Snapshots to Art

Earlier this year, I was asked to create a photography workshop. The challenge was we were working with a rural community in Livingston, Guatemala. That meant we are not working with traditional single reflex lens (SLR) cameras so out with the lessons on aperture, shutter speed, focal length, et cetera and in with basic technique, lighting, and composition universal to all cameras. Reflecting upon this, the lessons had real practical applications to the simplicity of modern mobile photography and serves well as a beginner course to photography. 

Introduction and analysis.

First we analyze what separates a snapshot from a work of art? What are some of the problems with typical photos? Below are some of the common attribute frequently found with snapshots which we will address in this workshop.

black-cat m
Examples of blurry shots and lighting problems
Dad-in-Taiwan Moeser
Examples of poor framing and undefined subject.

In general, snapshot are quick and usually lack the thought and time that is put into a work of art. We will discuss four topics and try out strategies that will make your photos more meaningful.


Good photography technique is the most fundamental thing you can do to avoid blurry photos, especially in low light. When it is dark, the camera needs more time to properly exposed the shot and this means the camera need to be held steady longer to get a sharp picture. Here are a few strategies to get steady shots:

• Rest the camera on a railing or leaning against a tree/wall.
• If you are in a building or non moving vehicle, press the lens against the window for stability.
• If there is nothing available, be a human tripod: stand with your feet slightly apart, tuck your elbow into your gut and take a deep breath before snapping your photo.

Resting the camera on a railing and the resulting photograph.

Note that this issue is more apparent when shooting videos and these techniques can be use to get steadier video as well.


Photography is all about manipulating light. Notice where the light is coming from and let that determine the position from which you want to capture your subject. Also be aware that the camera does NOT register the same range of light our eyes see. This often creates the problem with the background or sky being overexposed or subject being underexposed. Consider the following strategies to manipulate light to your advantage.

• Capture a well exposed shot by keeping the light behind you and therefore facing your subject.
• If you must shoot against the light, consider intentionally overexposing the background or underexposing the subject for a silhouette.
• Another strategy is to use a reflector or a white wall to bounce light on your subject.

Bride-Overexposed Bride-Underexposed
Intentionally Overexposing the background for a glowing image or underexposing for a silhouette.

Note how your subject appears in different light such as direct sunlight, shade, or overcast. Consider how a scene will look at different times of the day and planning your shoot to catch the changing light. 

Belize Pier Sunrise_1Belize Pier Sunrise_2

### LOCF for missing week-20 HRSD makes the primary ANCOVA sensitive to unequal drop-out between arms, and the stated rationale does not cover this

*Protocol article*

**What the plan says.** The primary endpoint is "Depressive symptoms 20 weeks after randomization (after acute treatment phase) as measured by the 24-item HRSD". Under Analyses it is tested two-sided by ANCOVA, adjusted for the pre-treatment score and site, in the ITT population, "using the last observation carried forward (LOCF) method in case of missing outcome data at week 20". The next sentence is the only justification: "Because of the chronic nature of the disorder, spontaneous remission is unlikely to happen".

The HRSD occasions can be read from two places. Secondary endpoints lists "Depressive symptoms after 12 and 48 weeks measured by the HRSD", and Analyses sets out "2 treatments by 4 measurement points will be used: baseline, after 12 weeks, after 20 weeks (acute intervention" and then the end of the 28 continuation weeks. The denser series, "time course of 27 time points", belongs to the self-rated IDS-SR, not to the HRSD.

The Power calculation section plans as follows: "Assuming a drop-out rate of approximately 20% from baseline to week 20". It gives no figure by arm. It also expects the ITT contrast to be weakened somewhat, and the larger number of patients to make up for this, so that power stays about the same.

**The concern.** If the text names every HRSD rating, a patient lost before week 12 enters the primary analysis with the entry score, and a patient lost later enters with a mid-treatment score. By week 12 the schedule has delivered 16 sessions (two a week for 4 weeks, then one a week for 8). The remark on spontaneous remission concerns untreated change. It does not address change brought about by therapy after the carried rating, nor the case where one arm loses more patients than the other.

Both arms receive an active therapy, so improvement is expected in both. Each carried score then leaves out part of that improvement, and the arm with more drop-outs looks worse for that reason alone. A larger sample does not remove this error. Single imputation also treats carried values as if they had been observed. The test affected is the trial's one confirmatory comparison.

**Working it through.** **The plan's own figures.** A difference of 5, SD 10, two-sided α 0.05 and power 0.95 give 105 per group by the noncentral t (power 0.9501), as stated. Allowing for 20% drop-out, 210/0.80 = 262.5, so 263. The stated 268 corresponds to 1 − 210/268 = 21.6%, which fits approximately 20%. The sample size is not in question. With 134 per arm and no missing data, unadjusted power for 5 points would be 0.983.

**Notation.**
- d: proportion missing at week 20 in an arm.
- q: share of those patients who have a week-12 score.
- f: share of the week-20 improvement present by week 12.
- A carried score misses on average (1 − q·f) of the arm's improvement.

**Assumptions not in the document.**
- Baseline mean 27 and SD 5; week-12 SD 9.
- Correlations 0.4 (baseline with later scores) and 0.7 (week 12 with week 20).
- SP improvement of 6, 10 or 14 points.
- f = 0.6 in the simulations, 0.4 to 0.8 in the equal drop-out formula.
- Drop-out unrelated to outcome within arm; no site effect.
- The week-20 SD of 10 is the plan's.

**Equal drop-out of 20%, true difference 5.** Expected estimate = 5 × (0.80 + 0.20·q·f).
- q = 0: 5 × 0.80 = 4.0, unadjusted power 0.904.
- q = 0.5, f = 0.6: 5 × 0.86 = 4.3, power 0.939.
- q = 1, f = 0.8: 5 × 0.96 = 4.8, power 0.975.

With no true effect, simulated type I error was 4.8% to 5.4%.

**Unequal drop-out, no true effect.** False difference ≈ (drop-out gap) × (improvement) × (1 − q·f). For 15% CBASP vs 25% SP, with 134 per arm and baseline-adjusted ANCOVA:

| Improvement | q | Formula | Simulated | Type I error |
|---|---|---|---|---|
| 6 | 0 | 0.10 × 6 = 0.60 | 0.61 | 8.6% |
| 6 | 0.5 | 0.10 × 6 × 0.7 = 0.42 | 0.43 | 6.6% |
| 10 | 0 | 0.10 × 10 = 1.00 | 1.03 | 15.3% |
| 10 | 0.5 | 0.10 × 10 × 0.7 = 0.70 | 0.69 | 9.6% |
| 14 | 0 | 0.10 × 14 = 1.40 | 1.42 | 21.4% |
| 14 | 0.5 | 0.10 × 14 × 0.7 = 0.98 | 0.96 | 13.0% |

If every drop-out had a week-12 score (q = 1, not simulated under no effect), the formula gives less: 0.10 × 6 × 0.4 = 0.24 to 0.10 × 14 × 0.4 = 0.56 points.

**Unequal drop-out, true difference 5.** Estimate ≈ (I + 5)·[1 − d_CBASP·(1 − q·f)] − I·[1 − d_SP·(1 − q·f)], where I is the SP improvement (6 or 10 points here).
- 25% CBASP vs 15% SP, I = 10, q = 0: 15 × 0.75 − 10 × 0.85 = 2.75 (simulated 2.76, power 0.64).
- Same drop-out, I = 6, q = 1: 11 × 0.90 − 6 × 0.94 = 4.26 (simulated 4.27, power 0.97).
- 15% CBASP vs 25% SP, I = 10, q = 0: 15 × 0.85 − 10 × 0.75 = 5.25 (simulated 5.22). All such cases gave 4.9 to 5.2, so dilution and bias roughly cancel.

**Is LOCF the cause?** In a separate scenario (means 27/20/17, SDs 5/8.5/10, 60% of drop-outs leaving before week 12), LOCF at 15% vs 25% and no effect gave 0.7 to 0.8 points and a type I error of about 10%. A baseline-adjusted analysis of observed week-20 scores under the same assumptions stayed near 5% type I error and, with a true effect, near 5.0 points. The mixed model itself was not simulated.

Belize Pier Sunrise_3Belize Pier Sunrise_4
he difference in light can change drastically within an hour.


The Rule of Thirds is a good starting point for framing your shot. The rule of thirds divides up the frame like a tic tac toe board and aligning elements of your shot to the dividing lines.

• Use the Rule of Thirds to give your shot a natural and less intrusive feel, like your audience is an observer.
• Break the rule to give your shot an imposing and powerful feel like it is speaking directly to your audience. Creating a centerline can be useful for reflections or showing duality.

West Point LightDowntown-Houston-Reflection
xample of the Rule of Third being used and when to break that rule.

Height and distance.
Most people take photos of subject at eye level and at arms length. That is natural and emulates our eyes but it can be boring because it is a view we are accustomed to seeing. You can get a unique look by trying the following:

• Bird’s Eye View: Shooting photos from a high angle will make your subject feel small and cute.
• Worm’s Eye View: Whereas shooting from a low angle will make your subject feel large and intimidating.
• Getting close to the subject will give you an intimate feel.
• Taking a few steps back or a panoramic shot can be awe-inspiring.

Examples of Birds Eye View and Worms Eye View.
Examples of a close up inches away and a wide panoramic.

Defining your subject

An important part of any form of art is to make a statement. To do so, you need a well defined subject that can be interpreted. Think about your subject in relation to the environment that it is in.

• Utilize the foreground, background, and maybe even a midground to isolate your subject.
• Utilize light to highlight your subject.
• Find patterns and use your subject to break that pattern.
• Think about your subject’s interaction to the rest of the frame and what is the story there.

Gas Works Dandelion
Decommissioned gas plant in the background symbolizes the past while the dandelion in the foreground represents the future.

Lit Tree
The subject illuminated by the light gleaming through taller redwoods.


Some of the questions to reflect on are:
• Which strategies did you like and how did that photo make you feel?
• How can you use these strategies to help convey a message?
• How has this workshop affected the way you look at a photograph?

Lastly, photography is all about patience. You may not always be able to use these strategies all the time but keep them in mind for the right moment to make a meaningful photograph.

Are these points useful to you? Are there other points you want to add. Let me know what you think by contacting me below.

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